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What is a Recession?

April 08, 2020 · 8 minute read

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What is a Recession?

The coronavirus pandemic has sent the stock market reeling and pushed the country toward recession. The word itself can be unsettling, perhaps conjuring memories of the economic hardships during the Great Recession of 2007–2009 and maybe even provoking fears of a depression.

Recessions have a big impact on the economy, affecting businesses, jobs, and stock market returns. Here’s a look at what you should know to better understand what a recession is and some tips to prepare for one.

At its most basic, a recession is a period of general economic decline. Recessions are typically accompanied by falling stock markets, a rise in unemployment, a drop in income and consumer spending, and increased business failures.

Usually, a recession is declared when U.S. gross domestic product (GDP)—which represents the total value of goods and services produced in the country—drops for at least two quarters in a row.

However, that’s not the only criterion for declaring a recession. For example, during the Great Recession in 2007, the International Monetary Fund (IMF) added a number of economic indicators to describe a recession, including declines in industrial production, falling oil consumption, and increased unemployment for two quarters. The National Bureau of Economic Research (NBER) defines recession as a decline in economic activity lasting more than a few months, visible in GDP, real income, employment, production and sales.

While economic recessions aren’t common, they are a normal part of the business cycle. According to the NBER, the U.S. has experienced 33 recessions , the first of which occurred in 1857, and the last was in 2007.

What Causes a Recession?

No two recessions are exactly the same, and that goes for what causes them. But generally speaking, recessions happen when something causes a loss of confidence among businesses and consumers.

As consumers lose confidence they stop spending, driving down demand. And as a result, the economy shifts from growth to contraction. Here’s a look at some of the characteristics that recessions share in common.

High Interest Rates

High interest rates make borrowing money more expensive, and therefore limit the amount of money available to spend and invest. In the past the Federal Reserve has raised interest rates to protect the value of the dollar, which has resulted in recession.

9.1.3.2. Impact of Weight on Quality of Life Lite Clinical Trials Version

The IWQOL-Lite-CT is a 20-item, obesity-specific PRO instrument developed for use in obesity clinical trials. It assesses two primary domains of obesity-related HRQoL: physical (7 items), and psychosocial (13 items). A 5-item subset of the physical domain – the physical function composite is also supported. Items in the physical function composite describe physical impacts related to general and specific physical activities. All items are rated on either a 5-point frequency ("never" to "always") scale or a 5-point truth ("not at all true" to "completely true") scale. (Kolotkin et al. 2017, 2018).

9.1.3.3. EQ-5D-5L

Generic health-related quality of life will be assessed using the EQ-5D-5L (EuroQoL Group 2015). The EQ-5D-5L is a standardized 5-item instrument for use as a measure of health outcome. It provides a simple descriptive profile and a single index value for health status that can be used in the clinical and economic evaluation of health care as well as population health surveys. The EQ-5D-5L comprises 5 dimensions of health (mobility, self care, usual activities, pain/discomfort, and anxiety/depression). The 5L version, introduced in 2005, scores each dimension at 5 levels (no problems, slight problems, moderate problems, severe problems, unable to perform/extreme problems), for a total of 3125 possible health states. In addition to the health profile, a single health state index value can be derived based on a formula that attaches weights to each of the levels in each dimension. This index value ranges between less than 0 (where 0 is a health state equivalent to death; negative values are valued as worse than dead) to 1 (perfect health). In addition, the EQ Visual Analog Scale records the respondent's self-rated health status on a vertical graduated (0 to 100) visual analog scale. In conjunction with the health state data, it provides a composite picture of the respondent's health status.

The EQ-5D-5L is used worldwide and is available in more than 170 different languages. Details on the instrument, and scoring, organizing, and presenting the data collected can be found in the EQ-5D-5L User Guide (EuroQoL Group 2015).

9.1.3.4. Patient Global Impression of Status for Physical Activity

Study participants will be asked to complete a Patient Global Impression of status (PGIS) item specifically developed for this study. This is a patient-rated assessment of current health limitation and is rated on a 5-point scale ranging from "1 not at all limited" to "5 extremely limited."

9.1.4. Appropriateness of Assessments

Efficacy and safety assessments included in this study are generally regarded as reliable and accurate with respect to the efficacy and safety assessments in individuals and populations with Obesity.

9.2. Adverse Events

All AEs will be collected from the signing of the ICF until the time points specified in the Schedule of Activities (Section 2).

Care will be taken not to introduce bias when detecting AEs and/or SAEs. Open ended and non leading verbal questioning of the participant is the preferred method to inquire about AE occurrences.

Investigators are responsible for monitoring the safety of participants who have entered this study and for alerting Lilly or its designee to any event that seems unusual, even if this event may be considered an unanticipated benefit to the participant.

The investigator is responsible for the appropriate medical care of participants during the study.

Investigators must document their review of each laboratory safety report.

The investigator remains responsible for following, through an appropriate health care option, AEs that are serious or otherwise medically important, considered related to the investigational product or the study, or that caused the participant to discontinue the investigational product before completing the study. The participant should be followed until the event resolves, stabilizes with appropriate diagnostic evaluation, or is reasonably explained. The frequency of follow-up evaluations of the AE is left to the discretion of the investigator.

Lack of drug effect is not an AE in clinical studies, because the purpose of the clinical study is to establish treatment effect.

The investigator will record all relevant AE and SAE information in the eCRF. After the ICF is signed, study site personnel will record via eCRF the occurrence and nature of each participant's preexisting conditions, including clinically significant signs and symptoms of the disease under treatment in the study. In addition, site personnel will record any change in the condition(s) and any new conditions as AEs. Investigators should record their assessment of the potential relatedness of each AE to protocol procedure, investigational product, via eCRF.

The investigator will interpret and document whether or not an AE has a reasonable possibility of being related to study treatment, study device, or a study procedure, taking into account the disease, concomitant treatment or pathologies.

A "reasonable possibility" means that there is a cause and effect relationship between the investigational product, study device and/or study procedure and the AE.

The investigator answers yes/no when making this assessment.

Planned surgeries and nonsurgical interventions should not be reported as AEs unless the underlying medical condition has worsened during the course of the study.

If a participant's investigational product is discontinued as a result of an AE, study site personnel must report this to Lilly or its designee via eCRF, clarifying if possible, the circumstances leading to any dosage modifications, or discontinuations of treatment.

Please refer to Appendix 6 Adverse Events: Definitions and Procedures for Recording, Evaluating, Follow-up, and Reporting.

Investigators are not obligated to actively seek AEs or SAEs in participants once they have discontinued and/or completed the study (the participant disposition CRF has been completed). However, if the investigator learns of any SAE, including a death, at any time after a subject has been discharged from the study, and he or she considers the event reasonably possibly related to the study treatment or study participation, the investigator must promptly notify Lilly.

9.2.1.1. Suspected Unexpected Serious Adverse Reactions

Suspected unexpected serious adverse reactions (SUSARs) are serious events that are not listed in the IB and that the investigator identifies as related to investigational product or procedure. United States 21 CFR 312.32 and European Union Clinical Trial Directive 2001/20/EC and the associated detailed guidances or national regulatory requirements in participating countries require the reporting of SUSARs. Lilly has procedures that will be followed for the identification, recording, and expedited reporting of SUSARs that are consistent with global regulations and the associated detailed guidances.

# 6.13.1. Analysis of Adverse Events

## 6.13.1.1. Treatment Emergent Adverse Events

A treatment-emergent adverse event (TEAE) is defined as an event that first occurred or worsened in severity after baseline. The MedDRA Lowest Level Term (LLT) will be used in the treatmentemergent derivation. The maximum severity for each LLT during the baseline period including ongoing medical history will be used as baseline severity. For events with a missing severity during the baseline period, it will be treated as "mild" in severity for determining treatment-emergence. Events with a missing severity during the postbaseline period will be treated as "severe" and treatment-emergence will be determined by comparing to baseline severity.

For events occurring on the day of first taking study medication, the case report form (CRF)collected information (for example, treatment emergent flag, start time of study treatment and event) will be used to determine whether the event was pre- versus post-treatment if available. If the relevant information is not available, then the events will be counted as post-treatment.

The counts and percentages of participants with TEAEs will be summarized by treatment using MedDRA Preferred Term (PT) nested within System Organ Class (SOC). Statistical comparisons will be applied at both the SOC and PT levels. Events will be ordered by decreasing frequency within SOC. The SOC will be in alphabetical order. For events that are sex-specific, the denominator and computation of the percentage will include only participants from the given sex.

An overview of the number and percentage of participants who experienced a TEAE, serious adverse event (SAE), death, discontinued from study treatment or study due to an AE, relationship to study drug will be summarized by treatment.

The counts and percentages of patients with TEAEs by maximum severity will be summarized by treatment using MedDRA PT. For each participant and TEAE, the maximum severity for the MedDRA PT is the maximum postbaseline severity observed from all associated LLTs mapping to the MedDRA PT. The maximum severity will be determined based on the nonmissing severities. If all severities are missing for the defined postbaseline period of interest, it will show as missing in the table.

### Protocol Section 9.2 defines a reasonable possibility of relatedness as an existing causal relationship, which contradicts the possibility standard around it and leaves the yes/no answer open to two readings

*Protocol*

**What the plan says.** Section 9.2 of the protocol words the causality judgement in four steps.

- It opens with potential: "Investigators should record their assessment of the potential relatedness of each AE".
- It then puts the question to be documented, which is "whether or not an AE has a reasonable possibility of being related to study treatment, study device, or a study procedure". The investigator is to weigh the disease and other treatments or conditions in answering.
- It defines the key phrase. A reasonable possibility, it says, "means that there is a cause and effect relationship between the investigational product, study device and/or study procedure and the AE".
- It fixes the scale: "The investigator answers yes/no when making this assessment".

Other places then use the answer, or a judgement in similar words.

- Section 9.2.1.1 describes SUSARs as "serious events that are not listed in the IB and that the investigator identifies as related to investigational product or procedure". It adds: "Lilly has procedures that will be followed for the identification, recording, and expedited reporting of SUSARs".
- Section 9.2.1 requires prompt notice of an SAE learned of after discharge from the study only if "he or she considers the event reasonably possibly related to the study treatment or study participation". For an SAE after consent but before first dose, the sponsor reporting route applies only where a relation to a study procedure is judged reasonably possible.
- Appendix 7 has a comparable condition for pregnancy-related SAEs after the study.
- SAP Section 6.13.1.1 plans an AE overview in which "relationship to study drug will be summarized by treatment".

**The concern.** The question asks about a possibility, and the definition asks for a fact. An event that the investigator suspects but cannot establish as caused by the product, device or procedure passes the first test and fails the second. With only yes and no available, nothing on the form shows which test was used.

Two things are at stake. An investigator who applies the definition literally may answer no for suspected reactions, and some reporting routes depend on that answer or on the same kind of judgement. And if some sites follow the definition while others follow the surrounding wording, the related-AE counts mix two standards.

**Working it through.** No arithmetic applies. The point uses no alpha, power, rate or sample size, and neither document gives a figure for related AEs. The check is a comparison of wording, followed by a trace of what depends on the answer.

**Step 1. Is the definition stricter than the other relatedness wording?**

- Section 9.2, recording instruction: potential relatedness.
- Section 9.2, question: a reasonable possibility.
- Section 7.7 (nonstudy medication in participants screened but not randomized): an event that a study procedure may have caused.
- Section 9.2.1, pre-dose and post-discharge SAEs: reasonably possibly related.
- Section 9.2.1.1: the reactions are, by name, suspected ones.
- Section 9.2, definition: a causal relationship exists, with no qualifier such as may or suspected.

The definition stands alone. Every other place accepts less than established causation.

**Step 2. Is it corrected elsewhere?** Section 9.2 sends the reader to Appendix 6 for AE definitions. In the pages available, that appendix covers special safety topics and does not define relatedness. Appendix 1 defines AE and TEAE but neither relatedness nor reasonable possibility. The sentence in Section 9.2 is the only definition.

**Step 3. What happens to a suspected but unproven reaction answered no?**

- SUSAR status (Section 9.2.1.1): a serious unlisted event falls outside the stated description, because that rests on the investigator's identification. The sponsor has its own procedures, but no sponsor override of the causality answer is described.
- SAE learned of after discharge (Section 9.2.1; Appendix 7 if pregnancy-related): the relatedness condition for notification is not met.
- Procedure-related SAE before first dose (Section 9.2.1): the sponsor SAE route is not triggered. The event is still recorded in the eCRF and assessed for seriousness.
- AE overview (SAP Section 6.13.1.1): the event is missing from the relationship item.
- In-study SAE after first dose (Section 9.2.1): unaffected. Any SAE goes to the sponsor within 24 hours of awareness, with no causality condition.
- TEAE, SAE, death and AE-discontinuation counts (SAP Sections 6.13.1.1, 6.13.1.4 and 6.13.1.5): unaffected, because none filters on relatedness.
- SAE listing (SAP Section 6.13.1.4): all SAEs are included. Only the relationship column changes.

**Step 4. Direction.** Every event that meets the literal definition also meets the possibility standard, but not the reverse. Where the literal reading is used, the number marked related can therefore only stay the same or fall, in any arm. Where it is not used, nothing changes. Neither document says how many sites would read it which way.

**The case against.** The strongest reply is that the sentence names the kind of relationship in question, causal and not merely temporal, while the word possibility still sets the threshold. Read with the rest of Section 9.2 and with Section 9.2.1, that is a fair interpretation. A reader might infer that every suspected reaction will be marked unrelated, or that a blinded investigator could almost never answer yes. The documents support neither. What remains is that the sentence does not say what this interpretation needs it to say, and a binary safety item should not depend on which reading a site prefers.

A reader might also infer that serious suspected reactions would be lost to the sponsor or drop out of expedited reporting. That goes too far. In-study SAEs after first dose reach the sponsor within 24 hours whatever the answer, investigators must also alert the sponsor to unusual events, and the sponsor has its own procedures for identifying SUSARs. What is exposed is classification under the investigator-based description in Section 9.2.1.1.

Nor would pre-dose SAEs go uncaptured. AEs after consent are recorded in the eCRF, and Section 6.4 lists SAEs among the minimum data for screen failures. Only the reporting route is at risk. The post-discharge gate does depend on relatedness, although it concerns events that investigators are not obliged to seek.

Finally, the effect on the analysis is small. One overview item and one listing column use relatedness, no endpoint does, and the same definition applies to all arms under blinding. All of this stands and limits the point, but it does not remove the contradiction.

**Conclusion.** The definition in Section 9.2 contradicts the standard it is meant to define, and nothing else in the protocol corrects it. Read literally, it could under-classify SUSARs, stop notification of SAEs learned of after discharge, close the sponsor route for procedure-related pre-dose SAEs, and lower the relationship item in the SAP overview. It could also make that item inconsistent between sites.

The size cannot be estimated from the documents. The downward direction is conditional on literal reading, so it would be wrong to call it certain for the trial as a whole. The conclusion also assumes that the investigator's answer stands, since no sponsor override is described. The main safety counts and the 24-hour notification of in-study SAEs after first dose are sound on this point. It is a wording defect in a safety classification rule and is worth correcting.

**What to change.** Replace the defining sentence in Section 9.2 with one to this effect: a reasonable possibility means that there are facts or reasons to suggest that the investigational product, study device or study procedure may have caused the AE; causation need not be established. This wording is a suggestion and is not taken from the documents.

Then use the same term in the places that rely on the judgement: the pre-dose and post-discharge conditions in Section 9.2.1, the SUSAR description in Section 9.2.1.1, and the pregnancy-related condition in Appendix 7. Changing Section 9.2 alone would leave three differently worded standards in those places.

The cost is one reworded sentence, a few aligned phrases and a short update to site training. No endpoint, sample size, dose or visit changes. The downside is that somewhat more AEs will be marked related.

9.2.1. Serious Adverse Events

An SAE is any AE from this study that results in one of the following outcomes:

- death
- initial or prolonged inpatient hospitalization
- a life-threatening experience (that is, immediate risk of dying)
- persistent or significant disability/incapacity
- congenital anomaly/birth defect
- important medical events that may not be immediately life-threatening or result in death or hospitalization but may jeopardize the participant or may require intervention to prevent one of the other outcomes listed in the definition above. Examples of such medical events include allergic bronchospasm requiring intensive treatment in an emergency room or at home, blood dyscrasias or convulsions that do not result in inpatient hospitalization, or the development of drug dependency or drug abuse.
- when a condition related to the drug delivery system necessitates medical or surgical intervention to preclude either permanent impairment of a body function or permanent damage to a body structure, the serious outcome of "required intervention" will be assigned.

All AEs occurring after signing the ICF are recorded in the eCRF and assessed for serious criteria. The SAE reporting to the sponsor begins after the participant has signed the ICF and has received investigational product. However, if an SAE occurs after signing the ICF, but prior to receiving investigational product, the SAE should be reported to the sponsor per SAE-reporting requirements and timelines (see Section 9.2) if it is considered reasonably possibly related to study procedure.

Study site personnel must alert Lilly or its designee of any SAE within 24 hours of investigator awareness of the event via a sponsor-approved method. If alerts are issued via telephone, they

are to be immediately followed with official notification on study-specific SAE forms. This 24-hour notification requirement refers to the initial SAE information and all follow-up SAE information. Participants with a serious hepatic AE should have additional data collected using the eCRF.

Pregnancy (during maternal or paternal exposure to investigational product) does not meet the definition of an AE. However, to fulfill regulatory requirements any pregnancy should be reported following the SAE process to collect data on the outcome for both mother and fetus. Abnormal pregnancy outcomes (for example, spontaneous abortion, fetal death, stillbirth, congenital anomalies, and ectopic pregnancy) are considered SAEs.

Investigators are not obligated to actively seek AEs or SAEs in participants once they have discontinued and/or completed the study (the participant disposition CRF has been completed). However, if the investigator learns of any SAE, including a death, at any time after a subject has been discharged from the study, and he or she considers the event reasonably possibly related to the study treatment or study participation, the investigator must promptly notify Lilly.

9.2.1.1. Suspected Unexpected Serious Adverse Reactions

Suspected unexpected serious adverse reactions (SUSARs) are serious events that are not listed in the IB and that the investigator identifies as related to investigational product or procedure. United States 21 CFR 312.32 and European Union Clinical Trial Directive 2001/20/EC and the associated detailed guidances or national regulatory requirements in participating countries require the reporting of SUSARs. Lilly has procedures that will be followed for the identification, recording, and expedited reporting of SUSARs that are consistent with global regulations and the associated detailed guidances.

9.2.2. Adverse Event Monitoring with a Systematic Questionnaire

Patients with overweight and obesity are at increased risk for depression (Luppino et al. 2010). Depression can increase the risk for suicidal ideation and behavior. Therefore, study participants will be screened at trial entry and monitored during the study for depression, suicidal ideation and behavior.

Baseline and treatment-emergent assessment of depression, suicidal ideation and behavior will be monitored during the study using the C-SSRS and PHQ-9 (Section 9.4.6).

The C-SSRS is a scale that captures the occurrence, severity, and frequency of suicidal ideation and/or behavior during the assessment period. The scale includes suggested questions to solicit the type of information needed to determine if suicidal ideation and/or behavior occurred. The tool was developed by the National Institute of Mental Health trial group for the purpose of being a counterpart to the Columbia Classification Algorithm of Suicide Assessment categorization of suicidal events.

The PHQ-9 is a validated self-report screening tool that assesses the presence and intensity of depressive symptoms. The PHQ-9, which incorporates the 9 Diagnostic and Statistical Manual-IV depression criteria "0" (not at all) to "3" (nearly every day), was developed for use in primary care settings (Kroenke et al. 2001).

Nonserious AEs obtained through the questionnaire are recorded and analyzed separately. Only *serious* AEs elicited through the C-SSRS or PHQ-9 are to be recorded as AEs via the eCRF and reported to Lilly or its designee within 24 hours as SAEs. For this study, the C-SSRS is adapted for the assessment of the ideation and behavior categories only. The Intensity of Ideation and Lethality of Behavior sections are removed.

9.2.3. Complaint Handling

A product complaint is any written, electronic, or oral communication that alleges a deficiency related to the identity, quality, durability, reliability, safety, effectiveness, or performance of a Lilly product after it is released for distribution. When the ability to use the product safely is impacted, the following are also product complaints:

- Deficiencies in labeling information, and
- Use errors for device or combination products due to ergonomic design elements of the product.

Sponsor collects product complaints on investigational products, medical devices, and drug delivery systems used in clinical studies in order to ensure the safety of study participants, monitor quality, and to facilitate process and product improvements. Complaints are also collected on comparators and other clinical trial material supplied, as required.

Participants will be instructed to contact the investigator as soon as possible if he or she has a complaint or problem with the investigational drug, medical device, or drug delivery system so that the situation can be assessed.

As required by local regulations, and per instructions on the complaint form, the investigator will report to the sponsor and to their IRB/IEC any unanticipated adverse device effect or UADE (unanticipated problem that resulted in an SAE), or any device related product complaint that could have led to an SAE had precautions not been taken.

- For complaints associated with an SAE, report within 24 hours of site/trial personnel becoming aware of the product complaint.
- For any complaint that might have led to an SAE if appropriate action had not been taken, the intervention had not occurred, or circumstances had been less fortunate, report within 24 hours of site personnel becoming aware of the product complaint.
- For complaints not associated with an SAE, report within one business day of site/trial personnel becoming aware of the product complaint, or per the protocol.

For example, the 1970s saw a period of stagnant growth and inflation that came to be known as “stagflation .” In an attempt to fight it, the Federal Reserve raised interest rates throughout the decade, which created the recession of 1980–1982.

Falling Housing Prices

If demand for housing falls, so too does the value of people’s homes. Homeowners may no longer be able to tap the equity in the houses through vehicles such as second mortgages. As a result homeowners may have less money in their pockets to spend.

Stock Market Crash

A stock market crash occurs when a stock market index drops severely. If it falls far enough, by 20%, it enters what is known as a “bear market.” Stock market crashes can result in a recession.

As stock prices drop, businesses grow less and may produce less. They may have to layoff workers, whose ability to spend is curtailed. As this pattern continues, the economy may contract into recession.

Reduction in Real Wages

Real wages describe how much income an individual makes when adjusted for inflation. In other words, it represents how far consumer income can go in terms of the goods and services it can purchase.

When real wages shrink, a recession can begin. Consumers can lose confidence when they realize their income isn’t keeping up with inflation, which can lead to less spending and economic slowdown.

SoFi has built a Recession Help Center
that provides resources to help guide you
through this uncertain time.

Bursting Bubbles

Asset bubbles are to blame for some of the biggest recessions in U.S. history, including the stock market bubble in the 1920s, the dot-com bubble in the 1990s, and the housing bubble in the 2000s.

An asset bubble occurs when the price of an asset such as stock, bonds, commodities and real estate, quickly rises without actual value in the asset to justify the rise.